Communication on a new momentum for Flexicurity in the first half of 2012.

     3
            COM(2010) 608, 27.10.2010.
     4
            COM(2010) 614, 28.10.2010.



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     2. The key importance of acquiring skills and competences throughout the working life
     requires comprehensive strategies for Lifelong Learning and in particular a new approach
     to adult learning, based on common principles such as shared responsibility and
     partnership, effective financing mechanisms, flexible pathways, and quality initial education
     and targeted continuing training. Drawing on progress achieved in the Copenhagen process,
     the Commission will present in 2011: a Communication on the implementation of lifelong
     learning strategies and competence development; a European policy handbook setting
     out a framework for lifelong learning implementation; and a renewed action plan for adult
     learning.

     3. To enhance the social partners’ participation and ownership of the New Skills and Jobs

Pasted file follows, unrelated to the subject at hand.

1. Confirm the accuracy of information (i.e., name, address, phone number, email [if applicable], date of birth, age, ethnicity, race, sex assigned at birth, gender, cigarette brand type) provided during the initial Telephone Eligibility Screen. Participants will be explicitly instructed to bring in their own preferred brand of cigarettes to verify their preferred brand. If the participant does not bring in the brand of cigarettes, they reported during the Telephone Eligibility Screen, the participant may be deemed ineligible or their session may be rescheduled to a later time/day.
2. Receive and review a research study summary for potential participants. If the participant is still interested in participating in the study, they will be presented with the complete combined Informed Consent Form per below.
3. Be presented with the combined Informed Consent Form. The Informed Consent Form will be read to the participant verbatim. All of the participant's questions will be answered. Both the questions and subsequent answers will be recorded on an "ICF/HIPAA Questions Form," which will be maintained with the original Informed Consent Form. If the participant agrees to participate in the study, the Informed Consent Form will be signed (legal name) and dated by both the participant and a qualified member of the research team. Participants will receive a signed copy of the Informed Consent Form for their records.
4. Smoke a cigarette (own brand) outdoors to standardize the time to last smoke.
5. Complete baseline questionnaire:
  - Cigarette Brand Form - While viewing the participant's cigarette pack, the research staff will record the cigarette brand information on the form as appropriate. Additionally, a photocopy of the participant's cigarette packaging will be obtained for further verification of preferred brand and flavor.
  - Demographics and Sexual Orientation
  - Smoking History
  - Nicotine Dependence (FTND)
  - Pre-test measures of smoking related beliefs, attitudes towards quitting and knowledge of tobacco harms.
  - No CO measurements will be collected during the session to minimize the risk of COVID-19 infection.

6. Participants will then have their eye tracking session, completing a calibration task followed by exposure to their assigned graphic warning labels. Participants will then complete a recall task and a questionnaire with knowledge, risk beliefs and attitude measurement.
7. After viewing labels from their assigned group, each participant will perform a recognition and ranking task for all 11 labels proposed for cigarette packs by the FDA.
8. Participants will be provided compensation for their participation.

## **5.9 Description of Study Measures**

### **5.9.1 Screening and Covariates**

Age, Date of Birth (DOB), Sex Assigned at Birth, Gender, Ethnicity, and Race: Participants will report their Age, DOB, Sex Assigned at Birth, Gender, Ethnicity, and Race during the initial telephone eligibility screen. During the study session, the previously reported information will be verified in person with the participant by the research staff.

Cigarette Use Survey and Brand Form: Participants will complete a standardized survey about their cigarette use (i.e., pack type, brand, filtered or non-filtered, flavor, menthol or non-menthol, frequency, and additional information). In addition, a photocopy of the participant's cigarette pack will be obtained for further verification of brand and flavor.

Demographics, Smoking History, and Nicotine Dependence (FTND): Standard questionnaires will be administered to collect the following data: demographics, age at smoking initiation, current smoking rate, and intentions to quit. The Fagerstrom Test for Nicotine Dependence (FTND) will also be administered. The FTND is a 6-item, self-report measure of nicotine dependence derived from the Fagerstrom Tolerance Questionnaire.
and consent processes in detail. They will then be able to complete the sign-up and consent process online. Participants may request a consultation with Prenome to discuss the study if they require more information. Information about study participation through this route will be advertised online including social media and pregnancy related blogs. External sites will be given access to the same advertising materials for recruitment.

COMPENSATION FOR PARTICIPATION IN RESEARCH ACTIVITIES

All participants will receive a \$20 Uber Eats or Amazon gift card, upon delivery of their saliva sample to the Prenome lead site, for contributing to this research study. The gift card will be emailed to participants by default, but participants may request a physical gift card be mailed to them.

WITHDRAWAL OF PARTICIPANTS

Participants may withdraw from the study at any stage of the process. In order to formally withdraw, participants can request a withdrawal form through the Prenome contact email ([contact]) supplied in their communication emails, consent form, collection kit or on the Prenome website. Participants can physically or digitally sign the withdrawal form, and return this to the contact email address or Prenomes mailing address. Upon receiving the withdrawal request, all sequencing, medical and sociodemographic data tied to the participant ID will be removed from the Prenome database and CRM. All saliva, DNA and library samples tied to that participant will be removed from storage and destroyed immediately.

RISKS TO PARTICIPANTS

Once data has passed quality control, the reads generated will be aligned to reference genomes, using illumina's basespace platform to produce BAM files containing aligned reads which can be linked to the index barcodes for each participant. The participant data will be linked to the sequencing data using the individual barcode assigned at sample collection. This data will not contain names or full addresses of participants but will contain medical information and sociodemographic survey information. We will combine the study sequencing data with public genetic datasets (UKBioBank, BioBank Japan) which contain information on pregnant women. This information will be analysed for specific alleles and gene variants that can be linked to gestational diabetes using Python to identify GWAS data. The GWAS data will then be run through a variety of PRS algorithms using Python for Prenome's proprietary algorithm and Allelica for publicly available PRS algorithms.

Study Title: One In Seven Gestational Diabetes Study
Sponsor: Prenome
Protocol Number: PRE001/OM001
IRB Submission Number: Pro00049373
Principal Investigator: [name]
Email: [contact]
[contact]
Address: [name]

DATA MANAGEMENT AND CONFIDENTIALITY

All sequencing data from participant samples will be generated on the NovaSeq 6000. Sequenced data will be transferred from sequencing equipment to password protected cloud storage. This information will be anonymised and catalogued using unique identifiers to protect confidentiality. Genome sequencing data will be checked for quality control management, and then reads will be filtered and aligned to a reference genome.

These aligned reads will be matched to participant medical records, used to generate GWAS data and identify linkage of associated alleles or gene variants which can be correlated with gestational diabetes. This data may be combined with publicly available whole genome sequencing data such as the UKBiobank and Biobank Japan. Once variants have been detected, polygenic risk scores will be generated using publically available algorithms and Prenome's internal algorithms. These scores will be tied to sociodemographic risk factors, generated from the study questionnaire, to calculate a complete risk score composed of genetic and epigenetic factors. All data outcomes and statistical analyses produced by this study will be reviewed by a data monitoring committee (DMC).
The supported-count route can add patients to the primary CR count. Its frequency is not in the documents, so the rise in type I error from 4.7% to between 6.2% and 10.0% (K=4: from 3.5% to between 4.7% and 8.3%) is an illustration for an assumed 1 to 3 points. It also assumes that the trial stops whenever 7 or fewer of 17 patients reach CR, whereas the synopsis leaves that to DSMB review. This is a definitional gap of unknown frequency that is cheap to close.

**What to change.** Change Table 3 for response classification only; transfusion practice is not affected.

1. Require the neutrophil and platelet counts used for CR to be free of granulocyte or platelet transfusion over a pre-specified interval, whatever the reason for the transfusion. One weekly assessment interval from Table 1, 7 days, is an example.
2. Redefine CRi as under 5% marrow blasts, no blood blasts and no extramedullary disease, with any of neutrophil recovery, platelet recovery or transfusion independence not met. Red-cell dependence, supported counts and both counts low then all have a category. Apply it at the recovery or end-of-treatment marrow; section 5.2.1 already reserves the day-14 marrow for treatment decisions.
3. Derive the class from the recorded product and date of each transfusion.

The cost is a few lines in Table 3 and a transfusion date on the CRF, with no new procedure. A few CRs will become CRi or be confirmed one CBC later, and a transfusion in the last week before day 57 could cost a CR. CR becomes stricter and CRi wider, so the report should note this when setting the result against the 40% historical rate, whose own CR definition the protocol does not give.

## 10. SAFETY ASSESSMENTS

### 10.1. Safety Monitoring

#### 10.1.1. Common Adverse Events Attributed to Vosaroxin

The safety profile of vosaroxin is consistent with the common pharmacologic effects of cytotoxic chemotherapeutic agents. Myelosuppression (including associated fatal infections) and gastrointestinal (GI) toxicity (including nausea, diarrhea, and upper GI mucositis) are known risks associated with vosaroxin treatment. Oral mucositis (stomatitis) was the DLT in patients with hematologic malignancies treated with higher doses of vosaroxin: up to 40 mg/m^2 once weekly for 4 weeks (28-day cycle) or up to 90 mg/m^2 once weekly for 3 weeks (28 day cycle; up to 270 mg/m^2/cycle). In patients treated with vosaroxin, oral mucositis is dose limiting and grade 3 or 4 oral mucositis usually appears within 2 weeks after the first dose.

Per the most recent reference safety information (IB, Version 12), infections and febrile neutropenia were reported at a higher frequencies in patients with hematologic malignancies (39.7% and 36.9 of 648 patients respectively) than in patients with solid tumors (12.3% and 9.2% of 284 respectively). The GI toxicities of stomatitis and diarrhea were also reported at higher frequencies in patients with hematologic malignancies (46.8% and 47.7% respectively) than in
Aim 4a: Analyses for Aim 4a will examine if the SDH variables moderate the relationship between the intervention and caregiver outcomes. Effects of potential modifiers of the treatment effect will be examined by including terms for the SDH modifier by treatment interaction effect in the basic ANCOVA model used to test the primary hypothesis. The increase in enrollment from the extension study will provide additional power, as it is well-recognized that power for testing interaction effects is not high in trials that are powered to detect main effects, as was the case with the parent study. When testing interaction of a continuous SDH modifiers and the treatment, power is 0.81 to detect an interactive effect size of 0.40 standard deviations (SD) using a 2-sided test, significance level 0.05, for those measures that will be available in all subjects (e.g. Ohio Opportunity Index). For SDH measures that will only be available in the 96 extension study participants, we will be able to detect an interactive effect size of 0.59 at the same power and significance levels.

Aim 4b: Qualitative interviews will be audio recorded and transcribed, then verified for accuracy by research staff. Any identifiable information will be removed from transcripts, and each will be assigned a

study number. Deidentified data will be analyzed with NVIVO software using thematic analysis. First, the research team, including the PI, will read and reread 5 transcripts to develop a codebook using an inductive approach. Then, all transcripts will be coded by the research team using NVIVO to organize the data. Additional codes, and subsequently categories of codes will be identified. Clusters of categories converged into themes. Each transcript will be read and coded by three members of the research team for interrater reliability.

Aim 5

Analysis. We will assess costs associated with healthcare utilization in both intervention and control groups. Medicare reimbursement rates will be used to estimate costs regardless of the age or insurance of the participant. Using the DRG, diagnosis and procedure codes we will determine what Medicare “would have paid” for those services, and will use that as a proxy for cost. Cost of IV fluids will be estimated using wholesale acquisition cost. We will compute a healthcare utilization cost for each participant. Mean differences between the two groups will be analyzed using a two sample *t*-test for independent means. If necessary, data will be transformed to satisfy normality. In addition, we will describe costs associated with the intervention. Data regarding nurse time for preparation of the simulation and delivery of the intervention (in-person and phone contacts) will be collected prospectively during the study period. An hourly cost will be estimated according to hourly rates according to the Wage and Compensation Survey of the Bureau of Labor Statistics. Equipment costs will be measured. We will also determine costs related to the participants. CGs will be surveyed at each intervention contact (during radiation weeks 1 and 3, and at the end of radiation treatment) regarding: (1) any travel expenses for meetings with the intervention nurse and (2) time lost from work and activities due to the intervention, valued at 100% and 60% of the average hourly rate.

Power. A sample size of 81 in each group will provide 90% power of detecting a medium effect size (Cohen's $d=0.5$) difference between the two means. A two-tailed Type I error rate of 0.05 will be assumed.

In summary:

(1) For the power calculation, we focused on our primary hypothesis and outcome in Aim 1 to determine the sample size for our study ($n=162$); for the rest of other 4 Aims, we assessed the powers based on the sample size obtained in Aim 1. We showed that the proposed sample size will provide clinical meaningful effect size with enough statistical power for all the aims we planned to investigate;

Agenda at EU level, the Commission proposes to hold as of 2011 a Tripartite Social Forum.
     The Forum would discuss the implementation of the Agenda and flexicurity policies in
     particular, ahead of the Tripartite Social Summit that precedes the Spring Council within the
     European Semester.

     Accompanying and preparatory measures:

     In complement to these Key Actions, in order to strengthen the governance and
     implementation mechanisms and support Member States, the Commission will:

     • Introduce, as of 2011, a comprehensive methodology to monitor Member States’
       progress in implementing the principles of flexicurity, based on the ongoing work with the
       Employment Committee.

     • Establish, by the end of 2011, a partnership between employment services from the
       public, private and third sectors to encourage an EU-level strategic dialogue to make
       transitions pay. The partnership will also provide small-scale funding for best-practice